Why Talent Doesn’t Get a DJ Paid
A lot of promoters or artist management agents like to talk about the “talent” on their roster or flyer.
They may or may not actually have scored relationships with truly talented people. But, if we're being perfectly honest, promoters and managers are rarely looking for talent. At least, not by itself.
I bet you think this is headed towards bashing fly-by-night, no-name, boring promoters. No, we'll save that for another day. I'm talking about good ones, too.
It's A Search For Attitude
When considering hiring someone, a recruiter almost never looks purely at the skills or talent of the potential hired. It's more about finding good enough people for an acceptable amount of pay. In other words, filling slots.
In the club/festival/music scene, you can be the best DJ since sliced bread (hmm, new alias idea…) But without the right attitude (a positive and diligent work ethic), nobody's ever even going to hear your work or care.
In this business, talent is at a surplus. There are plenty of good DJs out there. I'm sorry to burst your bubble if you thought that you were a unique snowflake because you can make butter-smooth mixes and play the most obscure music possible. There is nothing wrong with that whatsoever… I'm simply saying, there's also nothing new about it. No reason for anyone to pay attention to you.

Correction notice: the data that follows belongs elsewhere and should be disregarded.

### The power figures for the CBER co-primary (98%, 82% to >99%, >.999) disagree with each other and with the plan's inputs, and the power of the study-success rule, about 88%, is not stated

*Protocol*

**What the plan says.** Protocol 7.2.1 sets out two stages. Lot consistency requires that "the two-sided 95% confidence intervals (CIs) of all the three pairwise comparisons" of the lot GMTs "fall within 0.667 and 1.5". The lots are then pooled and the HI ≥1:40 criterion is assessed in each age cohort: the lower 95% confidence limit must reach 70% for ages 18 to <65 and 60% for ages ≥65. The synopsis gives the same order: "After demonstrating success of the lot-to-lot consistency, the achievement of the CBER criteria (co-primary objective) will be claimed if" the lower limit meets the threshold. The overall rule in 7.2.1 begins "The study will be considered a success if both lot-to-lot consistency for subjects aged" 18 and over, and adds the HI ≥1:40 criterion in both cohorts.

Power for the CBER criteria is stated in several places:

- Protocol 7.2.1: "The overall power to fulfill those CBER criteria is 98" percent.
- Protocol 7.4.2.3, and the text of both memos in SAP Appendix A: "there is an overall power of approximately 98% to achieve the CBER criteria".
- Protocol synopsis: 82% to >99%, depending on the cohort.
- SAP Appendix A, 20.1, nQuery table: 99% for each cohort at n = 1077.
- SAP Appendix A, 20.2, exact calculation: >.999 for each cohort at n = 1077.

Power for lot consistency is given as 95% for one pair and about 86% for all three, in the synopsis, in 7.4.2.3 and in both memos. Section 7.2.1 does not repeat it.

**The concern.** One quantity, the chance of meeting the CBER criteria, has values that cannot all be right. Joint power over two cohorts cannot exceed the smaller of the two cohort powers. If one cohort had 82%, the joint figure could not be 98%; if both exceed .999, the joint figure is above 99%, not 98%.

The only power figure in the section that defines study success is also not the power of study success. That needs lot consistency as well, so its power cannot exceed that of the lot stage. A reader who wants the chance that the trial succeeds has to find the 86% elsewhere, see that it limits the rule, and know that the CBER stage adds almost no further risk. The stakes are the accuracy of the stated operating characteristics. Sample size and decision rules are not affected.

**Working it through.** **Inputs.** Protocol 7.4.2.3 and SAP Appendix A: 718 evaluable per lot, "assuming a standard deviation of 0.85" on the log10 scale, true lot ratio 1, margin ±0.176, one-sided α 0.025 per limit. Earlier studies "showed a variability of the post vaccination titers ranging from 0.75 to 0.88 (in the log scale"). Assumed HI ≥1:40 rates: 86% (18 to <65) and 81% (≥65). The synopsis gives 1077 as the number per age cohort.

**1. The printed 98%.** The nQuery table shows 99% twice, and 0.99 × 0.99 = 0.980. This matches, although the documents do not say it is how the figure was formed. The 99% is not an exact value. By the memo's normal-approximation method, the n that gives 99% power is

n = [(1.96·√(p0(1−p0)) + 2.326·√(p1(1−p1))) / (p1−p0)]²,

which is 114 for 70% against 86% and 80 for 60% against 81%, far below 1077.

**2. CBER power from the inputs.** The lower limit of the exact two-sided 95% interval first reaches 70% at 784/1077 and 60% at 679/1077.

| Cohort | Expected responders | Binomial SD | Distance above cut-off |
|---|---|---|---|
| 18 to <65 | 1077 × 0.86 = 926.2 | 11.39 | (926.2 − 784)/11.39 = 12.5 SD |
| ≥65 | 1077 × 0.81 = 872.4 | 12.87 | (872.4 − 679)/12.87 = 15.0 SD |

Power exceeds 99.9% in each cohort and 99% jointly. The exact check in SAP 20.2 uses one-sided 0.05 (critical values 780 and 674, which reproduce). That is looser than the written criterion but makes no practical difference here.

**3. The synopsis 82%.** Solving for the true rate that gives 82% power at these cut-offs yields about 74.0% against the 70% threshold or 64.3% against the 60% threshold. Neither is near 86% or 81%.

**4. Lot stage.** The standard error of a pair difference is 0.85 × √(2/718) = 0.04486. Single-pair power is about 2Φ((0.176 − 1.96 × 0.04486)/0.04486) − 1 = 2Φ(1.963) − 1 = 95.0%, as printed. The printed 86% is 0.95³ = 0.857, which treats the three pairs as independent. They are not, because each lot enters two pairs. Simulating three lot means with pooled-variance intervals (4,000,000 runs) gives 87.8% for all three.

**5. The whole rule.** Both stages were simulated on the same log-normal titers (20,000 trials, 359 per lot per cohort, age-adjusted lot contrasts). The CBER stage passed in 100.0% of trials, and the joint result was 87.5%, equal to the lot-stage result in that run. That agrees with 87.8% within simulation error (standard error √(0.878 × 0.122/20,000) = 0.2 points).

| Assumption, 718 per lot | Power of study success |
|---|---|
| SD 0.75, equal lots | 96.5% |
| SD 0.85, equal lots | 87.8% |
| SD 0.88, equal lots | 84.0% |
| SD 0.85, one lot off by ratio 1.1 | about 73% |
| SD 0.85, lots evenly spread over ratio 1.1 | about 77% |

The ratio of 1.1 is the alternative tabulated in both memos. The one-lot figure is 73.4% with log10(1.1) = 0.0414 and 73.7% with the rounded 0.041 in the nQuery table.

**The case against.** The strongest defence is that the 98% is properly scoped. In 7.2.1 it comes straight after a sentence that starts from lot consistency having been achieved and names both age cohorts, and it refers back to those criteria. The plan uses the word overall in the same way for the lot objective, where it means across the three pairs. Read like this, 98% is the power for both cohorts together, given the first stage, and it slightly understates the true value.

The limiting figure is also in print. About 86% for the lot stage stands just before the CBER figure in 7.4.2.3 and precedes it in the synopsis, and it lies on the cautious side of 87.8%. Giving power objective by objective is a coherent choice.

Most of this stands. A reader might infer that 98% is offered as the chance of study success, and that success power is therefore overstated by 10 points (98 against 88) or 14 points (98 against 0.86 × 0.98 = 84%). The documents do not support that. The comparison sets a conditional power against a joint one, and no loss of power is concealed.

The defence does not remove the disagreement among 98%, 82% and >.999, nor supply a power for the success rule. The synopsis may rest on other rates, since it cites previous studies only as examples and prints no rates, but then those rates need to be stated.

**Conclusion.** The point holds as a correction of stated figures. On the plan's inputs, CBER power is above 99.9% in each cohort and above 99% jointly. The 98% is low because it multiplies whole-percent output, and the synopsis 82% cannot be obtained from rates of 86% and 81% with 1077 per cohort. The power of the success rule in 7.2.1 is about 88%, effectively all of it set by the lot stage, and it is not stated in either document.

Honing your craft should come first, certainly. But then what? You can only beatmatch so perfectly. You can only download so many remix kits and DJ tools.
It's amusing to me when I see the DJ complaining about how nobody pays him or her any mind, even though they've been practicing and developing their technical skills for 15 years. Whether they think so or not, that is hardly what an average club-goer or music fan actually cares about.
It's time to take the reins on your DJ career, if you want it to go anywhere. Being the best carpenter in the entire world is awesome, but it's useful to nobody other than yourself if you're not putting that talent to use in a way that provides true value to others. And that's something that can only come with an attitude adjustment.
The Good News
A driven DJ with a positive, collaborative, up-and-at-'em demeanor is a zillion percent more likely to advance his or her reach than the DJ who walks around complaining about how nobody notices how unique and different they are.
A talent agency, promotional group, or any other organization filled with motivated, honest, eager, ethical, experimental, and forward-thinking individuals will always advance more easily than the one who merely has talent. Every time.
Attitude is a decision; a choice which is available to us all. And you might just come to find out that advancing and honing your attitude will get you a lot farther than practicing behind your decks/controller all day.
It's not that talent doesn't matter. It's about realizing that there's more to the picture.
Get out there, make a difference in your scene, solve problems, and be eager to help others. It's amazing how much it will help your talent to get noticed.